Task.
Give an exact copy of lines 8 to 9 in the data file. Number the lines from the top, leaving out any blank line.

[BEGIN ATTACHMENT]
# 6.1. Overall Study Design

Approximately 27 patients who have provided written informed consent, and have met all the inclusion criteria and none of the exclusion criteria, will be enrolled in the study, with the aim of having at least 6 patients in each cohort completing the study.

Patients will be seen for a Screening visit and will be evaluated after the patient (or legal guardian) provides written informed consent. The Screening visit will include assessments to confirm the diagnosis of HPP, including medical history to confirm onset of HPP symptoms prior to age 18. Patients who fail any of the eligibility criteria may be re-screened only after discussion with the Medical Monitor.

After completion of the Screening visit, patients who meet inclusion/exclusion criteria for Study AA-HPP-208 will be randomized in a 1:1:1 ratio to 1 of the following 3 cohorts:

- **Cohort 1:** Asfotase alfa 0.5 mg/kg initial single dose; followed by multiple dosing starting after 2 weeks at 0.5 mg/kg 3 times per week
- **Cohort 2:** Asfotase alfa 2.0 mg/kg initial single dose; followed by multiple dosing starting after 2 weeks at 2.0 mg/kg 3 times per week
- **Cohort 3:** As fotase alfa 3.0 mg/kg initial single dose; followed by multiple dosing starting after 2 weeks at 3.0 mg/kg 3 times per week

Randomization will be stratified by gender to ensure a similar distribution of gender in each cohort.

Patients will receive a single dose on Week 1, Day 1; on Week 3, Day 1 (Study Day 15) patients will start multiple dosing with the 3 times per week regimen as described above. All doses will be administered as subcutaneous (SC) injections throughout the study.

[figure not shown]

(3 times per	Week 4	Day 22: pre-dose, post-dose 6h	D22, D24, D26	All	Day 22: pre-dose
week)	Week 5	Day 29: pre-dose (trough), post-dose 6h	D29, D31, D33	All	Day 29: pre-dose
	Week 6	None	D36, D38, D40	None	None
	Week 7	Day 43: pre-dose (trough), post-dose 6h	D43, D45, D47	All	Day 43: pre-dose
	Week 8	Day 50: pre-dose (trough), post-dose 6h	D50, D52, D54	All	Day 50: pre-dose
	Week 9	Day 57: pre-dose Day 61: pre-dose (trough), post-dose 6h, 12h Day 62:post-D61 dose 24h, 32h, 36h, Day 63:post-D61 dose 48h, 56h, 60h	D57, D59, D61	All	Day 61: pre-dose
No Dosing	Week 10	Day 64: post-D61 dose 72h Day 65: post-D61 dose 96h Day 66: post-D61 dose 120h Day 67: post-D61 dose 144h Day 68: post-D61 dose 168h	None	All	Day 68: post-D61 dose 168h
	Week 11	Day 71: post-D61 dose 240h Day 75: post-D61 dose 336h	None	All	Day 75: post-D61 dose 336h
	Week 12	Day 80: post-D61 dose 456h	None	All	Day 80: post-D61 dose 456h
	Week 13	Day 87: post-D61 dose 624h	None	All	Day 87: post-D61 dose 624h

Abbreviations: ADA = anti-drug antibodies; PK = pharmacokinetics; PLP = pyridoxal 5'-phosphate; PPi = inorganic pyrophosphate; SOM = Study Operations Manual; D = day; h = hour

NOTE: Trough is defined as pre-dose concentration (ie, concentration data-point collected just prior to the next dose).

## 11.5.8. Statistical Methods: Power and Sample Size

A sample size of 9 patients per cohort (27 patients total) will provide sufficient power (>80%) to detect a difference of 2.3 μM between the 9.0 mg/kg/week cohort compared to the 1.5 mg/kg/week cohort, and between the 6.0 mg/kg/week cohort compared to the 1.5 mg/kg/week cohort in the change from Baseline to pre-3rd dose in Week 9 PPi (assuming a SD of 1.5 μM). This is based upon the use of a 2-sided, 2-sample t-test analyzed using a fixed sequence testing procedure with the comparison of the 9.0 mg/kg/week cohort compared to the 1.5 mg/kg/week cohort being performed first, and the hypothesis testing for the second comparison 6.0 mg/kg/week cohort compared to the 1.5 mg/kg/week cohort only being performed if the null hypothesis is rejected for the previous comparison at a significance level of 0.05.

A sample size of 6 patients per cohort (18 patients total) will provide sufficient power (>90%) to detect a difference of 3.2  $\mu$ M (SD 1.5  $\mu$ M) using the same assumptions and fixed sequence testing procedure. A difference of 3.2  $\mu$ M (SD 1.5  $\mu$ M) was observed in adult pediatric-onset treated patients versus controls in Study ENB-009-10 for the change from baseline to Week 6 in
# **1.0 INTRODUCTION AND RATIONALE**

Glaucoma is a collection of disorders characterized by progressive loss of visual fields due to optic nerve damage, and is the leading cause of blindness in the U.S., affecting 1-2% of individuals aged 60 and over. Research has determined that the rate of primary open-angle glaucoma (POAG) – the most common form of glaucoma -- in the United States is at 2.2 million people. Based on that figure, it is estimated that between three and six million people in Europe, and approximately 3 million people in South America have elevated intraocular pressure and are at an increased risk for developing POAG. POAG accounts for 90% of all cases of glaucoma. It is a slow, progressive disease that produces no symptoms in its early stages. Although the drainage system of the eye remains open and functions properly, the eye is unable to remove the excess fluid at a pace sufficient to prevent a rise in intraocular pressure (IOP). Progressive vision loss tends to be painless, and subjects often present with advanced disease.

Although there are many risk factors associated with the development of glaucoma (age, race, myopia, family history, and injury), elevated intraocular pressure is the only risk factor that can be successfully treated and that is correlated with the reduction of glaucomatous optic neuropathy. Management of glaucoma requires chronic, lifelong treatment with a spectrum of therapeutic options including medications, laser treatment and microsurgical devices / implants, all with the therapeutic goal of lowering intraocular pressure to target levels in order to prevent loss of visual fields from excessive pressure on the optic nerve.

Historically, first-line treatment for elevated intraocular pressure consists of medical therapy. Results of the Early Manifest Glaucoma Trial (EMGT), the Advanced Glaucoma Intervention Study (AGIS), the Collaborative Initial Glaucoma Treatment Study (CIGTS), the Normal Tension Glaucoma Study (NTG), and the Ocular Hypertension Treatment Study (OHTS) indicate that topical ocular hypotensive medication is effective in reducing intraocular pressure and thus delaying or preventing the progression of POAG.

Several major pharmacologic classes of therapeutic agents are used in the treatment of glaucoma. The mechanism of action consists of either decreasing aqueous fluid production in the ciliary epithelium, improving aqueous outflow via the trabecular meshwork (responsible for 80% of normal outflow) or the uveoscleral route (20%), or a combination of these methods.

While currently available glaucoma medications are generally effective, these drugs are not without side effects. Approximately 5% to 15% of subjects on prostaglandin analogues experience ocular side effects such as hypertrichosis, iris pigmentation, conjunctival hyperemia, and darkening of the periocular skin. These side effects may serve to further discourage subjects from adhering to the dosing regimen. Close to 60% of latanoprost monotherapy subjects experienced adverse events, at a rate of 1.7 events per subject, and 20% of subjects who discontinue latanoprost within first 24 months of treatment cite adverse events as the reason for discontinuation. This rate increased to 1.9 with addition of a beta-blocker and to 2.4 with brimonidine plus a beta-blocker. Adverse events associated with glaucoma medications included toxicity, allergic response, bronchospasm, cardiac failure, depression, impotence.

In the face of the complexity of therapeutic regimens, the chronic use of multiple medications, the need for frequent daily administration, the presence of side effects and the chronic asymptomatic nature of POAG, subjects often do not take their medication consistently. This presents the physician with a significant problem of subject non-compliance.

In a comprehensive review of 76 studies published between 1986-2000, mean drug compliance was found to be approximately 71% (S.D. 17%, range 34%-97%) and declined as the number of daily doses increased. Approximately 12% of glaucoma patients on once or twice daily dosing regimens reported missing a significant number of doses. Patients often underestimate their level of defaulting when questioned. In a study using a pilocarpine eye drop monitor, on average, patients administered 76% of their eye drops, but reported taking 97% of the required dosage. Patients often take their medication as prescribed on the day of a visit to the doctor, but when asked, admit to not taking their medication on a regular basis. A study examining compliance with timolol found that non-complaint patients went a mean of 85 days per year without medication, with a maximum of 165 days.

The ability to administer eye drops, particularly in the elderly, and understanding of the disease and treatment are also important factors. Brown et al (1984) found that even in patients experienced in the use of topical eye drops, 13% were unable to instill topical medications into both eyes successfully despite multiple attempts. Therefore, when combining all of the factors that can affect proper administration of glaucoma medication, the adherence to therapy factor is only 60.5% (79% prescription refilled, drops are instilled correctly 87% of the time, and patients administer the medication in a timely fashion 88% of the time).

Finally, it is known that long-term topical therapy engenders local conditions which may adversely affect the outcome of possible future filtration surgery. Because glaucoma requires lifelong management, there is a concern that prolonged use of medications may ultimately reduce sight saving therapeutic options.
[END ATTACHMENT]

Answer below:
Randomization will be stratified by gender to ensure a similar distribution of gender in each cohort.

Patients will receive a single dose on Week 1, Day 1; on Week 3, Day 1 (Study Day 15) patients will start multiple dosing with the 3 times per week regimen as described above. All doses will be administered as subcutaneous (SC) injections throughout the study.